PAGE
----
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BMC Public Health. 2014 Apr 17;14:380. doi: 10.1186/1471-2458-14-380.

A study on knowledge, attitude, and practice towards premarital carrier screening among adults attending primary healthcare centers in a region in Oman.

Author information

  • 1Department of Family Medicine and Public Health, College of Medicine and Health Sciences, Sultan Qaboos University, Muscat, Oman. ymfarsi@squ.edu.om.

Abstract

BACKGROUND:

Despite that hereditary diseases are widespread among the Arab population due to high rates of consanguineous marriages, research regarding community awareness towards premarital carrier screening in some countries such as Oman, is extremely scarce. This study aimed to investigate knowledge and attitude towards premarital carrier screening (PMCS) in Oman.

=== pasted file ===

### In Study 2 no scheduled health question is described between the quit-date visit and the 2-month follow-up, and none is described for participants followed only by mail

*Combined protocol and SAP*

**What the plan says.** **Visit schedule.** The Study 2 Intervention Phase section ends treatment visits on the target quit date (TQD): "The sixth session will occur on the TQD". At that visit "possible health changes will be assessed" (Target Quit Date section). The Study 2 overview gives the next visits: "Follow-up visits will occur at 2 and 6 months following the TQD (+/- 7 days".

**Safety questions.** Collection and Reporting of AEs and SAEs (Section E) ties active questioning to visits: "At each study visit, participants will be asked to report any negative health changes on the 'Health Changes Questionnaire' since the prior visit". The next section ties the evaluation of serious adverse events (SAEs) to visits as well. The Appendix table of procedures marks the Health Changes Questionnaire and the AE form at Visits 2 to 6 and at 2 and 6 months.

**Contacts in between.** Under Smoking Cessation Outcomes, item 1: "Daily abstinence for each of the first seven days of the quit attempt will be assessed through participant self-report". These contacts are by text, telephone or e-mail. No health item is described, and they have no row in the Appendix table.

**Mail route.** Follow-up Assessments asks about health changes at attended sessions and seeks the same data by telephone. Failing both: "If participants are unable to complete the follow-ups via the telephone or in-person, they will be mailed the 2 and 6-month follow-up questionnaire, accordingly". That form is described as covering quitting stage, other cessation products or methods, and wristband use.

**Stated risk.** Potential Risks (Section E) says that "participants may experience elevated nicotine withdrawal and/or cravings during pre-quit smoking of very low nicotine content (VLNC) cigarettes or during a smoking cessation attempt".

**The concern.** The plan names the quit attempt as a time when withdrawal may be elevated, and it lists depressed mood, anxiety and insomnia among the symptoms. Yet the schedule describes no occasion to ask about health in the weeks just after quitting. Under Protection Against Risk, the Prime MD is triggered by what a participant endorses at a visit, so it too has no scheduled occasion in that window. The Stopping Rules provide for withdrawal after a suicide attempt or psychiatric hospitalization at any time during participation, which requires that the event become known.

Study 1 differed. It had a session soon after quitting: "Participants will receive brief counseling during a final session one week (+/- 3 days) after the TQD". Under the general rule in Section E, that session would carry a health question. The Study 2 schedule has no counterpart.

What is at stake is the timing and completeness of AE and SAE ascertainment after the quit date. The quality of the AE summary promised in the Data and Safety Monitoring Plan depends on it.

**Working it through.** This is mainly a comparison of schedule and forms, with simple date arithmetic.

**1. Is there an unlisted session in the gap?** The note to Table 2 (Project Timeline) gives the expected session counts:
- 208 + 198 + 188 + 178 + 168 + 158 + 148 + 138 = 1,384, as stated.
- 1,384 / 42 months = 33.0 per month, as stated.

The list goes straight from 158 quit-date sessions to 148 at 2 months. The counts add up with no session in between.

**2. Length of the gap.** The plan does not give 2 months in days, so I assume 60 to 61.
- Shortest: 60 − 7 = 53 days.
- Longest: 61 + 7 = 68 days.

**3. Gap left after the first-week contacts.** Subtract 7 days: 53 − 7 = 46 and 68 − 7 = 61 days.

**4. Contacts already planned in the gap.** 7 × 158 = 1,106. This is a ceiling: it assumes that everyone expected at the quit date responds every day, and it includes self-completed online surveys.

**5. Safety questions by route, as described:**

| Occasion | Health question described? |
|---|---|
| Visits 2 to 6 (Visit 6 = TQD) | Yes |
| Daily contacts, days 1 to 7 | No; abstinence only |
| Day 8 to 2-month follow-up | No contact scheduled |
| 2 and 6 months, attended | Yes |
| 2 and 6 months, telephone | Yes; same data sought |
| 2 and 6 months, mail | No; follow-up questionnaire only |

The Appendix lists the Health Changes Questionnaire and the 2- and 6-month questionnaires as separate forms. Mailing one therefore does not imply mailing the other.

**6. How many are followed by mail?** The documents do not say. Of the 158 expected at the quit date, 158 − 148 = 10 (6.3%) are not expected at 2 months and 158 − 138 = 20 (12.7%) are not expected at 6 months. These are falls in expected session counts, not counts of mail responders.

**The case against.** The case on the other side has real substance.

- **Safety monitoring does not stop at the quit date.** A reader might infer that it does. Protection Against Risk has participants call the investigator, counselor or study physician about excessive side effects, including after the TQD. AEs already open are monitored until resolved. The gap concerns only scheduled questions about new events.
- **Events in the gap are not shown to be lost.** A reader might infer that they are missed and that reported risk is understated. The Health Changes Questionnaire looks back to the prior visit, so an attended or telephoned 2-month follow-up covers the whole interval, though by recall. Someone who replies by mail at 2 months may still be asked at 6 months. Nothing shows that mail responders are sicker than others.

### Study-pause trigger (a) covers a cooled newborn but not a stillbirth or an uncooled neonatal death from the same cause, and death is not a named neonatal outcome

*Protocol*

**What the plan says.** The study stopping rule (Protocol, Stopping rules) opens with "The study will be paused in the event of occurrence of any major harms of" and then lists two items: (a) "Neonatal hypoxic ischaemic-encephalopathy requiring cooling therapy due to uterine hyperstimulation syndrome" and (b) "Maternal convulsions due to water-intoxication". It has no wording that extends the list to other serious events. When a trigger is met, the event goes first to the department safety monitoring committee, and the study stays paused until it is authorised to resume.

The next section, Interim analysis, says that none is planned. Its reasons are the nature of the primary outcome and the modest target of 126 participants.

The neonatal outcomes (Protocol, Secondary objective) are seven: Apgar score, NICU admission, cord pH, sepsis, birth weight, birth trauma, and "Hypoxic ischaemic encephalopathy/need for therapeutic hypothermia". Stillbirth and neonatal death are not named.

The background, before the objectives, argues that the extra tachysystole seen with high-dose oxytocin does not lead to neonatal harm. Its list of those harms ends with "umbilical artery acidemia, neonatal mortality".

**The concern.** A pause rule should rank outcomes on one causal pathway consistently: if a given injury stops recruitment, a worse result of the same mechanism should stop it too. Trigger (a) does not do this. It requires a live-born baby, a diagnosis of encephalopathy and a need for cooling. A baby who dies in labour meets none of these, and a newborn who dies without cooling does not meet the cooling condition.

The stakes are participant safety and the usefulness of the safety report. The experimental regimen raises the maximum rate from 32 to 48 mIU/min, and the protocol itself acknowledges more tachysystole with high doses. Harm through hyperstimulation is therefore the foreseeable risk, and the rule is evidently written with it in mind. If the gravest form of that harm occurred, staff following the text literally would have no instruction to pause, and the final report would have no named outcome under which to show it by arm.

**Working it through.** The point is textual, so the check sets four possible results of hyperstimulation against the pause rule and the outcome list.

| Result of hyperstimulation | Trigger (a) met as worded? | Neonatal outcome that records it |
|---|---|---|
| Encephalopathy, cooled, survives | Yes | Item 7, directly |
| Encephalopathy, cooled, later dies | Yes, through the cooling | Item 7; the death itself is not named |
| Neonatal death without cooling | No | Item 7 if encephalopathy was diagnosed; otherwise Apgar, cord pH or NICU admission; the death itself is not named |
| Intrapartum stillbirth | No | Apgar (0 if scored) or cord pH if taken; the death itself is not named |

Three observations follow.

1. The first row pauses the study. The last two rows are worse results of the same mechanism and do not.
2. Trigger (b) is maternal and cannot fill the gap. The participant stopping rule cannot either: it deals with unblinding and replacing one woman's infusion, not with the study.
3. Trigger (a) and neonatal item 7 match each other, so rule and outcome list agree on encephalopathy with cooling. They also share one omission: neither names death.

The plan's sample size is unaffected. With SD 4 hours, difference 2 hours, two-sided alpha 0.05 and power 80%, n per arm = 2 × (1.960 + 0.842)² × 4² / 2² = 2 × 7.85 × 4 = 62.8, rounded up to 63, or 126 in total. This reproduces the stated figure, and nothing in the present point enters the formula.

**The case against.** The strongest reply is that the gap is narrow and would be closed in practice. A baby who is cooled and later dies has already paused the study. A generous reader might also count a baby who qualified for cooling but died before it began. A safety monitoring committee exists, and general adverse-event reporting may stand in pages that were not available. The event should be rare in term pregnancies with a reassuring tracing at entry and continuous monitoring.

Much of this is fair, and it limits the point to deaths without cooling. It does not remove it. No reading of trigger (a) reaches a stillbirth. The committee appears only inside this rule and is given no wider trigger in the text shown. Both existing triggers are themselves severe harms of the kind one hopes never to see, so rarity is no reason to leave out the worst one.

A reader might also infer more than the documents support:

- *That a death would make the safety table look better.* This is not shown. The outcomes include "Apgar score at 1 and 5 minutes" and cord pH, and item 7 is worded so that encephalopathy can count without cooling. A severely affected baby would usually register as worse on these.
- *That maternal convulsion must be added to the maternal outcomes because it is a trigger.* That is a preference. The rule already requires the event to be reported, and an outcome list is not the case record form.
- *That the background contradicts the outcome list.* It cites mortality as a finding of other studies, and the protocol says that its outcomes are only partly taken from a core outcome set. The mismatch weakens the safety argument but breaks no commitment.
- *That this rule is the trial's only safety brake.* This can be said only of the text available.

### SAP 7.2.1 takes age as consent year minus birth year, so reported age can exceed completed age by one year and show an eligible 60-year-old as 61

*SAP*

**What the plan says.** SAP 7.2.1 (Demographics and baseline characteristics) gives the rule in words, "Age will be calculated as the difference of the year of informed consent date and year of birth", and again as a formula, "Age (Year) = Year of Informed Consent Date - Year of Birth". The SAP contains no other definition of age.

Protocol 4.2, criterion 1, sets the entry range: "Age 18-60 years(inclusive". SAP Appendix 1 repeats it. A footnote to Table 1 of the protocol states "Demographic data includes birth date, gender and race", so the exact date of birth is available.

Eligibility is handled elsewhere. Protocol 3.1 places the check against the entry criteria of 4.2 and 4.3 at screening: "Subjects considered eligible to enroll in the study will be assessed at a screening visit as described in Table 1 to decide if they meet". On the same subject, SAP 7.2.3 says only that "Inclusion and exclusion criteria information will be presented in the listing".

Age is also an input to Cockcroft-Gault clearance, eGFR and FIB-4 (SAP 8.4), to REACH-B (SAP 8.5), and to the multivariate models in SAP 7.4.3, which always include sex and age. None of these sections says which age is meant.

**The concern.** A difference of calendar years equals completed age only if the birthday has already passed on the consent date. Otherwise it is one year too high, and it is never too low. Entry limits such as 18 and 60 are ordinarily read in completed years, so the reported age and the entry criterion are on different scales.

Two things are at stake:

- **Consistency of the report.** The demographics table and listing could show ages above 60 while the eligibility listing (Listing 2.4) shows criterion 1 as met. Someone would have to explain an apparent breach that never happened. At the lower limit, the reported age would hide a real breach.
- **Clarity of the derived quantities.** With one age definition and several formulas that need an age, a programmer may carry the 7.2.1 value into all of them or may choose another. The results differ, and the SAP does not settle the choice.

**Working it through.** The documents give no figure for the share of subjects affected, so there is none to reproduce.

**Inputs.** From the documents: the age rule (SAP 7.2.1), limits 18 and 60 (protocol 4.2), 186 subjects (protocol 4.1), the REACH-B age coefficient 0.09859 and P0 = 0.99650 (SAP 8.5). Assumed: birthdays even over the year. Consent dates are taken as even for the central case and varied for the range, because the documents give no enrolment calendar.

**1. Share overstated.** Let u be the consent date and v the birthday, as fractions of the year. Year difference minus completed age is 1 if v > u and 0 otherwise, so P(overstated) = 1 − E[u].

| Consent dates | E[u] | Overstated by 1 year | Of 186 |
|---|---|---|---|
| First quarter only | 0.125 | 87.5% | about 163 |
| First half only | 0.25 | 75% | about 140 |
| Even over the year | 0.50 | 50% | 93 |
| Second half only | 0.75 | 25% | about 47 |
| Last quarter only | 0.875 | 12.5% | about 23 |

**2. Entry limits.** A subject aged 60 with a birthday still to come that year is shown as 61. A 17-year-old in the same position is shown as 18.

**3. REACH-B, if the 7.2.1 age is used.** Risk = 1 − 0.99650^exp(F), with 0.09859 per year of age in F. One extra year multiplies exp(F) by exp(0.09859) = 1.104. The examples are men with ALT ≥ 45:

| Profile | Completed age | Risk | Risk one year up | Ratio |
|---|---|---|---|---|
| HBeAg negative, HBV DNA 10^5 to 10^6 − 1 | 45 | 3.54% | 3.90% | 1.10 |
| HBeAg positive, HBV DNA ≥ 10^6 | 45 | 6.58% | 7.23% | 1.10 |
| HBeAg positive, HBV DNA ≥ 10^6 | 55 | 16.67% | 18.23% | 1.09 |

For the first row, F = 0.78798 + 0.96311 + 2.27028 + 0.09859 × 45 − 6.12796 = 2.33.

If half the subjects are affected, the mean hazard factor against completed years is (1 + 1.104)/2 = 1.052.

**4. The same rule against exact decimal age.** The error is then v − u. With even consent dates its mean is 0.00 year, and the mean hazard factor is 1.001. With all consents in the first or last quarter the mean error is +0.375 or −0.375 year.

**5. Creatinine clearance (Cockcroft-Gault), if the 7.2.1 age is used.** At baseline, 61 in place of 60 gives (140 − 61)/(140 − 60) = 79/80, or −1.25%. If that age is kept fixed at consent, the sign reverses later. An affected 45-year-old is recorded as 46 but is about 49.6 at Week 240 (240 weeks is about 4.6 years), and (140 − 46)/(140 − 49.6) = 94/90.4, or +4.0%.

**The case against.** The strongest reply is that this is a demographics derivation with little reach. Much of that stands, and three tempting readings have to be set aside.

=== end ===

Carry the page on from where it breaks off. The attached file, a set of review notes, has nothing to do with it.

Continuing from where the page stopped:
METHODS:

A cross-sectional study was conducted using a self-administered questionnaire which was distributed to 400 Omani adults aged 20-35 who attended primary healthcare institutions at the South Batinah Governorate in Oman.

RESULTS:

The majority of the participants (84.5%) believed that PMCS was necessary, and about half of them (49.5%) supported the view of making PMCS compulsory. On the contrary, approximately one third (30.5%) of the participants reported that they were not in favor of taking the blood screening test. Overall, unwillingness to perform pre-marital testing was associated with female gender, younger age, being single, less education, and increased income.

CONCLUSION:

Despite the relatively high level of knowledge, about one third of the participants were still reluctant to carry out premarital testing. Such attitude calls for immediate need for community-based campaigns to encourage the public to do premarital testing.

PMID:
24742222
[PubMed - in process]
PMCID:
PMC4004421
Free PMC Article
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